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12 Days of Wild: Is it Fake? - Real vs Artificial Christmas Trees and Sustainable Options

To kick off 12 Days of Wild, Emma Ralph discusses environmental impacts of Christmas trees and offers some sustainable options to consider this festive season. 


With every festive season comes the debate on whether a real or artificial tree is more eco-conscious and sustainable, and there are lots of things to consider when purchasing a tree this winter. The British Christmas Tree Growers Association estimates that every year, 6 to 8 million Christmas trees are purchased in the UK alone, though recent statistics suggest half of these may be artificial trees. There are advantages to both types of trees, and methods to ensure their sustainability, so often the best choice depends on an individual's circumstances.


A real Christmas tree compared to an artificial Christmas tree. Left image: cottonbro from Pexels; Right image: Yan Krukov from Pexels 


According to The Carbon Trust, an artificial Christmas tree can be reused between 7 and 20 times. This long lifespan can certainly make faux trees more economical than purchasing a new tree each year. In fact, if the tree is used for over 12 years, the carbon footprint becomes smaller than that for a real one! Artificial trees are convenient and low maintenance, and could be a great option for many Christmases to come so long as they are used responsibly by lengthening the utility of one tree. 


Unfortunately, it is estimated that artificial trees are only reused for four years. They also tend to be mass produced in China and made from plastics, which generate high carbon dioxide emissions in disposal, when not recycled properly. Their limited reuse and environmental impact from overseas shipping can greatly reduce the sustainability of an artificial tree.


On the other hand, real Christmas trees are often more popular, giving a sense of a traditional Christmas, and can even be quite environmentally friendly options! Carbon Trust suggests that, when disposed of properly, a real tree produces 3.5kg of carbon dioxide which is 10 times less than an artificial tree. They require around 10 years to grow to their popular 6 foot height, which allows them to sequester carbon, provide habitats and minimise soil erosion throughout their lifetime.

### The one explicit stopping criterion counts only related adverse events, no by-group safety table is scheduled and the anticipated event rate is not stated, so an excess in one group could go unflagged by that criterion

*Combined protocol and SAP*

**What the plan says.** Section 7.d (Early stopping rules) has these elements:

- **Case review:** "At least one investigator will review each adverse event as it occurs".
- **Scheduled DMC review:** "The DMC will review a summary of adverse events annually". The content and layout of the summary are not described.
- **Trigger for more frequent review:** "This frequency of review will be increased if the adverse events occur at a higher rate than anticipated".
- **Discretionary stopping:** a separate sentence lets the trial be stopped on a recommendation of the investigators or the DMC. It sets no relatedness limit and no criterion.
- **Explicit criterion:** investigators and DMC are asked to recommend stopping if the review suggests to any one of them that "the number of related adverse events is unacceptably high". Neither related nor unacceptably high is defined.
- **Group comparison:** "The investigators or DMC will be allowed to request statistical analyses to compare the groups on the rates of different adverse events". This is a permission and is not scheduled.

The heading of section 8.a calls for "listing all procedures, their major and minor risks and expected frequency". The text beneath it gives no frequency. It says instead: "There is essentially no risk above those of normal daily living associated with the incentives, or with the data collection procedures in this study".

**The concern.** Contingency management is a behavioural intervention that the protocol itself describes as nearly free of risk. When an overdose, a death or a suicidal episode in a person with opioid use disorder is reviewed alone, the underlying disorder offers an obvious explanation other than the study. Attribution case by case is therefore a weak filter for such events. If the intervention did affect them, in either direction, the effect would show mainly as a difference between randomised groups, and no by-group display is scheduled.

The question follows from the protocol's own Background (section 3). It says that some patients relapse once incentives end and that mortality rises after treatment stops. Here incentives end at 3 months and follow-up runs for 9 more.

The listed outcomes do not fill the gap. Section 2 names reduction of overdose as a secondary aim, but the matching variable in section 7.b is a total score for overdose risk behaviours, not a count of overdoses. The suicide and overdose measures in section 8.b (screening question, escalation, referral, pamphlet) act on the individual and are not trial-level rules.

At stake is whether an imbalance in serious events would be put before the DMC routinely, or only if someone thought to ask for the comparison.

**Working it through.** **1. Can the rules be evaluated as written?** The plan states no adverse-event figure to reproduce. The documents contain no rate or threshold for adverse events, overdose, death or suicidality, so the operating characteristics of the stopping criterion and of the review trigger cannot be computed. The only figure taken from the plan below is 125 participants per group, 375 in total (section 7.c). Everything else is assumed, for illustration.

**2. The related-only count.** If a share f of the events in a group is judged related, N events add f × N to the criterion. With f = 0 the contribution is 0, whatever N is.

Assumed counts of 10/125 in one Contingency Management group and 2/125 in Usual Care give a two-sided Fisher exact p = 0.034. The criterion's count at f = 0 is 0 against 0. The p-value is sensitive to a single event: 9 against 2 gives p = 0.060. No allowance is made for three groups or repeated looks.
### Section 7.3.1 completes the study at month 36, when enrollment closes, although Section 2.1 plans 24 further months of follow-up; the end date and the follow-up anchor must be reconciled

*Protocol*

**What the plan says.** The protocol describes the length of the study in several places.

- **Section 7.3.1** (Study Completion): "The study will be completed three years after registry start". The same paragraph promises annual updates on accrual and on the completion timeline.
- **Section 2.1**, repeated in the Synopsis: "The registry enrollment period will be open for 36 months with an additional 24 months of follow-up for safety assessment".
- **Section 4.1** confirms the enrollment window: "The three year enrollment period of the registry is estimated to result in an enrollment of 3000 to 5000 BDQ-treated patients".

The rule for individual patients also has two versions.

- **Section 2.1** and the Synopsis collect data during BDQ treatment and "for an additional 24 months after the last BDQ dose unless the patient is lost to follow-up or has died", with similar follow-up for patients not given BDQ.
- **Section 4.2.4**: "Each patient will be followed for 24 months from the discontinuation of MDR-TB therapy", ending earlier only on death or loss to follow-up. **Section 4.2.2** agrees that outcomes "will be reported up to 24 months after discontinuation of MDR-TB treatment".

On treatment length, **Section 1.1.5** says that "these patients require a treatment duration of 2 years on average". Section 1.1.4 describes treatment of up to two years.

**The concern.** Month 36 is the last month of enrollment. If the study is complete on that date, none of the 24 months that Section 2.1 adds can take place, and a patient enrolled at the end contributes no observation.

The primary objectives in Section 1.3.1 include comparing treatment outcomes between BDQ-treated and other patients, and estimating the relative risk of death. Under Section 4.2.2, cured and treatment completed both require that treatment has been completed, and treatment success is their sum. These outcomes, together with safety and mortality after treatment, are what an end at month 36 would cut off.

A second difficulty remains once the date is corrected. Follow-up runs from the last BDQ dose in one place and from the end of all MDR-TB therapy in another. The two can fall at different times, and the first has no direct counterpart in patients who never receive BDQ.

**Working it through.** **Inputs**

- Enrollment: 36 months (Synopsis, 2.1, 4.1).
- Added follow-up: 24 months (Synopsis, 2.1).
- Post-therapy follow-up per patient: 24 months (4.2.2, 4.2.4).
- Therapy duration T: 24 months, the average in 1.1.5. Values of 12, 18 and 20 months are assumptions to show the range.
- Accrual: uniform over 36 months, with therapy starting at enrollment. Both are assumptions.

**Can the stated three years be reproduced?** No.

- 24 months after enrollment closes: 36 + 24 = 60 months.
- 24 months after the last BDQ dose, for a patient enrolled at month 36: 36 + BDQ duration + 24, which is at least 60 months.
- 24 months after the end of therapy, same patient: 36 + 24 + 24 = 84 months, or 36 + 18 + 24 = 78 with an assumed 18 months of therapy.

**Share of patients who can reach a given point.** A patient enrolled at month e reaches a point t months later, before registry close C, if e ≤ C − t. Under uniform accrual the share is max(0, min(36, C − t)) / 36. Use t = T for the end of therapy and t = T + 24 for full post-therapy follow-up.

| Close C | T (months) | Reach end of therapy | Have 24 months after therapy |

Christmas trees are also grown in a rotating cycle, ensuring constant habitats - not contributing to any deforestation. This is guaranteed by the British Christmas Tree Growers Association, who state that another seedling is planted with every tree cut down, ensuring many trees for holidays to come! 


When it comes to buying a real Christmas tree, there are different actions to take to ensure your Christmas is as sustainable as possible. Firstly, it is important to buy a tree locally to reduce the tree's mileage and carbon footprint. Then, if possible, check that the tree has been certified by the Forest Stewardship Council, as it will have been grown in a sustainable manner. This means that the FSC ensures conservation and mitigates negative environmental impacts, by increasing forest management through environmental impact assessments and maintaining veteran trees.


There are also different forms of trees to consider when buying a living Christmas tree. The most common are trees cut from the soil without roots, and trees grown inside a flowerpot. Both can be sustainable but it is dependent on their disposal after the festive period. A tree without roots could be burnt to avoid ending up in a landfill as when it decomposes, it increases the carbon footprint from 3.5kg to 16kg and even produces methane gas. 


Most local councils offer a collection service for living Christmas trees after the festive season, to ensure your tree is correctly and sustainably recycled. Recycling a live tree can further benefit the environment as the chippings can be used as mulch, which improves soil drainage, insulation and even prevents weeds from growing.


A potted Christmas tree is another eco friendly option, as they can grow throughout the year. By keeping the tree alive after the holidays, it can continue to absorb carbon dioxide and be reused the following year! To make the most out of your potted Christmas tree, Patch Plants suggest keeping the tree away from radiators, and near a window. They also need sufficient drainage and watering, much like any other houseplant! After the holidays, you can bring your tree outside during the day and back in at night to acclimatise the transition. 


Examples of potted Christmas trees. Left image: Karolina Grabowska from Pexels; Right image: Lina Kivaka from Pexels


Potted Christmas trees are the most sustainable choice when buying a tree this winter but this does not negate the other options completely, especially if looking after a live plant all year isn’t quite up your street. Other real Christmas trees are sustainable and can be made even more so by choosing certified, local trees and ensuring your council has a collection system for proper recycling. 


However, those who already have an artificial tree do not need to buy a new one! They should make the most of its long wearability and stretch its use over many years, to make it as much of a sustainable choice as possible.


Overall, there are numerous ways to make each option more sustainable, so whichever suits you best this season, it is important to consider the environment as well as your wish list!


About the author: Emma Ralph is an Environment and Economics student at the University of York. She has a keen interest in wildlife and sustainability and she would love to volunteer in different conservation programmes abroad. 

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